INTERNATIONAL JOURNAL OF JUNGIAN STUDIES, 2016 VOL. 8, NO. 2, 75-84
C.G. Jung and the Indigenous Psyche: Two encounters
David G. Barton
Department of Humanities, Northern New Mexico College, USA
In The Lament of the Dead, James Hillman quotes Foucault as saying there are two ways to escape ‘the box of contemporary thinking’. One path lies through erudition, the other through the indigenous experience. While the history of Jung’s ideas has been thoroughly explored, we understand little about his encounters with indigenous people in the American Southwest.
For example, the literature on his visit to Taos Pueblo is riddled with misleading information. Part of the problem begins with Jung’s own confusion regarding his contact at Taos with Antonio Mirabal. Not only did Jung wrongly believe that Mirabal was an ‘Indian chief’; he misspelled and mistranslated his Tiwa name, Ochwiay Biano. Although the encounter could be described (at one level) as superficial, Jung refers to it as one of the most important experiences of his life.
This paper will explore what Jung seems to have encountered in Taos, and the ways his experience were orchestrated by the unseen presence of others (including Mabel Dodge Lujan, D.H. Lawrence, and Jaime de Angulo). Archival records and news accounts from the 1920s show that although Jung imagined he was meeting face to face with a ‘primitive’ who still lived in the world of ‘participation mystique’, Mirabal was a gifted Native American impresario who later visited one American president and turned down an invitation to visit a second.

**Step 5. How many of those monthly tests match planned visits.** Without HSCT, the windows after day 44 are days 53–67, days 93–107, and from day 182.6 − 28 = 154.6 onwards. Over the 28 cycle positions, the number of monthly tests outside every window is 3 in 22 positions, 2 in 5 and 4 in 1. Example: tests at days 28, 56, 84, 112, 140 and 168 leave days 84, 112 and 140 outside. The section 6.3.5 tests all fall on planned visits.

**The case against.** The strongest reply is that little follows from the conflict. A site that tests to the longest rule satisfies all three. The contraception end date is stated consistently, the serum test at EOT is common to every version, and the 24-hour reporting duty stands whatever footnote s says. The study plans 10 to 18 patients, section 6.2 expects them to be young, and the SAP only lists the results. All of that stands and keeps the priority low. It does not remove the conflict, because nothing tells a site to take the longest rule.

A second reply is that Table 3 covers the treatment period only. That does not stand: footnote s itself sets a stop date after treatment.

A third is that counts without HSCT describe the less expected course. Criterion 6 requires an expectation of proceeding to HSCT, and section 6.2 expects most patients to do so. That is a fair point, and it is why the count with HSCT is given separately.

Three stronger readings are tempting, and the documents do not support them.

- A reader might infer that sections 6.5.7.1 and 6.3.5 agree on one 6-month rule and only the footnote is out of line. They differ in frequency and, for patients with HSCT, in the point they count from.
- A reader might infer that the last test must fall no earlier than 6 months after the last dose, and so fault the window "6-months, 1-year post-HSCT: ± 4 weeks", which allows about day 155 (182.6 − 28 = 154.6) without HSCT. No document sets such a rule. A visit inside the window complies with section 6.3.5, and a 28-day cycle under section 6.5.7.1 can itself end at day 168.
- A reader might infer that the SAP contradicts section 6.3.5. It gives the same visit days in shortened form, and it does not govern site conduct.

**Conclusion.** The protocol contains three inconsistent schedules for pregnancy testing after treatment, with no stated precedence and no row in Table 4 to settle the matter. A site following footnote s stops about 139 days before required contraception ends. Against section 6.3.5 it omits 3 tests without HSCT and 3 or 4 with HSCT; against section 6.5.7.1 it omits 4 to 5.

I argue that the complex of colonialism surrounding Jung’s relationship with Mirabal has infected subsequent encounters between the Jungian tradition and indigenous people.
In his book-length conversation on ‘The Red Book’, James Hillman suggests two paths out of the box of modern thinking: rising up toward erudition or ‘moving down’ into the indigenous. Erudition describes some, but not all, of C.G. Jung’s work: the elaborate footnotes, rambling digressions, the untranslated Greek phrases, and obscure references. As Hillman suggests, this ‘upward’ movement, this movement into erudition, can be an attempt to free ourselves from reductionism, from the flattening of the world created by the analytical mind. Erudition complicates the world, reveling in its complexities and casting us back into the ‘strangeness’ of ideas (2013, pp. 187-188).
Despite his flights of erudition, Jung is better characterized by the second path, the falling ‘down into the indigenous’ – the preposition down simultaneously suggesting both a cultural judgment (indigenous as negative) and a return to an older, richer mythology (indigenous as positive). Down signifies lower, less developed, the childhood of the historical past. It is both a place of inferiority and, like the underworld, a seat of wisdom. Although this downward pull is found throughout Jung’s work, I want to focus first on the contact with indigenous people – the most important being Antonio Mirabal, whom Jung called Mountain Lake.